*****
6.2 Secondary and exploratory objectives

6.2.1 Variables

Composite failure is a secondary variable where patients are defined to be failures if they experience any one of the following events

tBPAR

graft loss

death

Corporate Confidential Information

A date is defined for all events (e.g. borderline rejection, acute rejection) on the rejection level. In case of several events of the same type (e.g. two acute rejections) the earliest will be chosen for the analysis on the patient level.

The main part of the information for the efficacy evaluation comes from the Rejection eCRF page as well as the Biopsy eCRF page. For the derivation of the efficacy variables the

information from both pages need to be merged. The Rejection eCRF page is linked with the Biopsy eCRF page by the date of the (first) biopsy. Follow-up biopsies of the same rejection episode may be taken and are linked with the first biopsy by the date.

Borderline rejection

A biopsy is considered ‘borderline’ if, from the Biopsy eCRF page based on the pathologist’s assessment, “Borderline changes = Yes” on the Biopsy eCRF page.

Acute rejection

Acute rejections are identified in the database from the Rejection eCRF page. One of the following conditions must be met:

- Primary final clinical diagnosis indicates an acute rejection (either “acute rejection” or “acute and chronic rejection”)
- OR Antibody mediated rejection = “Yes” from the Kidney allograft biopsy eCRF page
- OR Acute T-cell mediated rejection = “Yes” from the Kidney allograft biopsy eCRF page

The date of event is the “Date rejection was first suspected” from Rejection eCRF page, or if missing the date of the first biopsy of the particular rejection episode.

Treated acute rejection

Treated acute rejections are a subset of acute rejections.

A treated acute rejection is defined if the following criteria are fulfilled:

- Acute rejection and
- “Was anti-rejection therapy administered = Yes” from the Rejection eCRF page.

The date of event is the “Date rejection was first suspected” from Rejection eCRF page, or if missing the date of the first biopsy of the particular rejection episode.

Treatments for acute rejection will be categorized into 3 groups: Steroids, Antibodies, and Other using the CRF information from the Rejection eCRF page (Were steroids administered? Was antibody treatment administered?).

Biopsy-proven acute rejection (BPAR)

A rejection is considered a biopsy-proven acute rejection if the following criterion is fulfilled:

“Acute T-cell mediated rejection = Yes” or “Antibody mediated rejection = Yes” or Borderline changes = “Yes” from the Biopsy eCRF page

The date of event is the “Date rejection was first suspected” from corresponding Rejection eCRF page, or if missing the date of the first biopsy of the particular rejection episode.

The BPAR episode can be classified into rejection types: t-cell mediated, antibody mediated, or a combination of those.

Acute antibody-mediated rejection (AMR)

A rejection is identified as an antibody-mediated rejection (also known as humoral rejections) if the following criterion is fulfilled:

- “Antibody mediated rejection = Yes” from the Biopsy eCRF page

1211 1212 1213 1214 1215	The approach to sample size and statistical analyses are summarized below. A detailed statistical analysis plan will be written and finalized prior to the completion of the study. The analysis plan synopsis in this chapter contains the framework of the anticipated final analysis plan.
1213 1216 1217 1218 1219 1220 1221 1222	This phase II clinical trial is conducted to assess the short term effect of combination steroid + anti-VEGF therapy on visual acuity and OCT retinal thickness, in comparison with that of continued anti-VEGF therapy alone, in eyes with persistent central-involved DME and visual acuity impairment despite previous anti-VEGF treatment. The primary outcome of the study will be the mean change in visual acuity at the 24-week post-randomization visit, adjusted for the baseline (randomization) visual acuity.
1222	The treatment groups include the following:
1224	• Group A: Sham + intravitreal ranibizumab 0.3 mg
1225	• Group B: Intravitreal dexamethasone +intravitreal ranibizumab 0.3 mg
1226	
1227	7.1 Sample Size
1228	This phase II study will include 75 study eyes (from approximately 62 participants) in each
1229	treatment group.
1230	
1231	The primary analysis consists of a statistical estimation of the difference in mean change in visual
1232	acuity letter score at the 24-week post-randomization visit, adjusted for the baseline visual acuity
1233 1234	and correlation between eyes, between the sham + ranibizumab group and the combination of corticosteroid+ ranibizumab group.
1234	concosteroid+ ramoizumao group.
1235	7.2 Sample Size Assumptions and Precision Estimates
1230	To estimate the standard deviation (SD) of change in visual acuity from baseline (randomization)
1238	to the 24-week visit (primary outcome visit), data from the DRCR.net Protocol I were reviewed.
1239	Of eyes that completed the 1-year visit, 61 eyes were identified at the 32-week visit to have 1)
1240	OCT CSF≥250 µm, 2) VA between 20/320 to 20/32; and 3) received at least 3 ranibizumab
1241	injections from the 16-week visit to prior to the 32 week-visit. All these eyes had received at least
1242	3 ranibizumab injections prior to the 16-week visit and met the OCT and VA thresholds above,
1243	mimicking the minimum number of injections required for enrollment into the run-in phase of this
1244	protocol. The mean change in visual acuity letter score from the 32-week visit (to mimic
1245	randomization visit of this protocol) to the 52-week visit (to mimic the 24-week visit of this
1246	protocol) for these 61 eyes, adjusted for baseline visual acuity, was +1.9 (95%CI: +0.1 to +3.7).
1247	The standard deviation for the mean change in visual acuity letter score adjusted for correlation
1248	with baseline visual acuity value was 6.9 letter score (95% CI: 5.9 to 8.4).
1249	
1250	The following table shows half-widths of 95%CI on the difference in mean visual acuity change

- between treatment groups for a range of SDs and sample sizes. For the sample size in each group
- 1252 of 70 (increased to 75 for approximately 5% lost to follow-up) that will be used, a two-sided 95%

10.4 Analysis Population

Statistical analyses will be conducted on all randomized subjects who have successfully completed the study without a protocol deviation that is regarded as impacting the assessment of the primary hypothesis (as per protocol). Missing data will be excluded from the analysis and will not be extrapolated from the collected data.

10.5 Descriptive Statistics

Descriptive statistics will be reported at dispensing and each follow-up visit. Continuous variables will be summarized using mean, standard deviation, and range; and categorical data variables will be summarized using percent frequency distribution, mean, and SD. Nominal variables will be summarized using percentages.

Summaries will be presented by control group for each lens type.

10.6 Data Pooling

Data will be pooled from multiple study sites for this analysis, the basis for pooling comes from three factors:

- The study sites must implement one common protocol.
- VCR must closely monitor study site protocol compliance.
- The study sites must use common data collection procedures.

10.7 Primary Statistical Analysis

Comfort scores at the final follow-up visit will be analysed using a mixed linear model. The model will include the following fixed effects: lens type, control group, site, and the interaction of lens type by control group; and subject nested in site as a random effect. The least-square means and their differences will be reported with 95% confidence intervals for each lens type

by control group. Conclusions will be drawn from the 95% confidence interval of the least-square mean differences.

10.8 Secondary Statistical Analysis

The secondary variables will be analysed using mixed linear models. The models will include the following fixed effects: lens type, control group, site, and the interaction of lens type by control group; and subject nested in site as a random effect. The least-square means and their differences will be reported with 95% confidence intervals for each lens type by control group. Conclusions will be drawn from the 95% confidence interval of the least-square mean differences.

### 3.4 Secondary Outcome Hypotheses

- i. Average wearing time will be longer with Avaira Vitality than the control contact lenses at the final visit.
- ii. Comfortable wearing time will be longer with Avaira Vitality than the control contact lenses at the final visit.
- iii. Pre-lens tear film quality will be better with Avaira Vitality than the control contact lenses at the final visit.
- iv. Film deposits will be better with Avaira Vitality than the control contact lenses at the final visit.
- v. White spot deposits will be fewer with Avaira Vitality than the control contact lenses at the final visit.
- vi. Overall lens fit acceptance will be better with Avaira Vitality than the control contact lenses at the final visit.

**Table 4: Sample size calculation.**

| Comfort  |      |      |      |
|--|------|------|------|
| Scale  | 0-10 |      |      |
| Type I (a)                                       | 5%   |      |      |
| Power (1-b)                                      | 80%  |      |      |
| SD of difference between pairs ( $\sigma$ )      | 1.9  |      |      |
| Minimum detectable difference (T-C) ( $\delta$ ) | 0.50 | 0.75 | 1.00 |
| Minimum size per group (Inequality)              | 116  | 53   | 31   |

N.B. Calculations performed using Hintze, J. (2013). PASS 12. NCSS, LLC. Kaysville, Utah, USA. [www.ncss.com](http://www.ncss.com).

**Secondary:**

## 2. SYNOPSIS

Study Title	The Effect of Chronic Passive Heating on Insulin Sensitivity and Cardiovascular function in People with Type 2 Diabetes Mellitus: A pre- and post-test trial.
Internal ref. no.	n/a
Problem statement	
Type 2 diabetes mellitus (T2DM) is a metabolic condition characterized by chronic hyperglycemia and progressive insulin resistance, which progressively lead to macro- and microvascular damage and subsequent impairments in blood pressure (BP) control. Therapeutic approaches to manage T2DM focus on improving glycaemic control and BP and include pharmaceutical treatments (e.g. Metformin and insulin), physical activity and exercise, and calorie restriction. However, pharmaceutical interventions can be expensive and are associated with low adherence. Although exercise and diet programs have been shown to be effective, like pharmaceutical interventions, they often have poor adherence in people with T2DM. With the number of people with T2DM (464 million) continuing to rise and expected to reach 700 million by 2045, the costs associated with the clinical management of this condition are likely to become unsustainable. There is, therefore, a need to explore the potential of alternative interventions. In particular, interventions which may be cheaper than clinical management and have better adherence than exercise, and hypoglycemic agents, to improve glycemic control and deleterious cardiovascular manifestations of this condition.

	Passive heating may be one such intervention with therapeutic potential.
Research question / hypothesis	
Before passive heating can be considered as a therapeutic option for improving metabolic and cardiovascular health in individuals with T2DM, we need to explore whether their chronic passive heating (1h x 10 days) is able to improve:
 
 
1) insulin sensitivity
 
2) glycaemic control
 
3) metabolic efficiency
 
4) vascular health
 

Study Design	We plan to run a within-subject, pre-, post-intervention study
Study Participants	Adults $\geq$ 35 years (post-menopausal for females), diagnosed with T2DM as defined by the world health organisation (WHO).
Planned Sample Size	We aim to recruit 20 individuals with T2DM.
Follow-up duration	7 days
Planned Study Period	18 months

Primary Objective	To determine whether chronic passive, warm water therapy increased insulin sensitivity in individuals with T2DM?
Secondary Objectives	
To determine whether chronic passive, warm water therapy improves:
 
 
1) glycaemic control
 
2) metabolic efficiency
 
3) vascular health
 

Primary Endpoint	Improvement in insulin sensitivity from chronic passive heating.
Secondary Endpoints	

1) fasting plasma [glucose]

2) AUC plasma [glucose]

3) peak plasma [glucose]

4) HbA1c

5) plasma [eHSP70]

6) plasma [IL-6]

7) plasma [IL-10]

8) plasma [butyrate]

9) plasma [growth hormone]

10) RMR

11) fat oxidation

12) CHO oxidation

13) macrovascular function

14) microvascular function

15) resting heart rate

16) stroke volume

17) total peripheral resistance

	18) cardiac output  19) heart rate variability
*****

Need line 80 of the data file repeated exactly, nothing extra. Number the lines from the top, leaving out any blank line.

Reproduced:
### 3.4 Secondary Outcome Hypotheses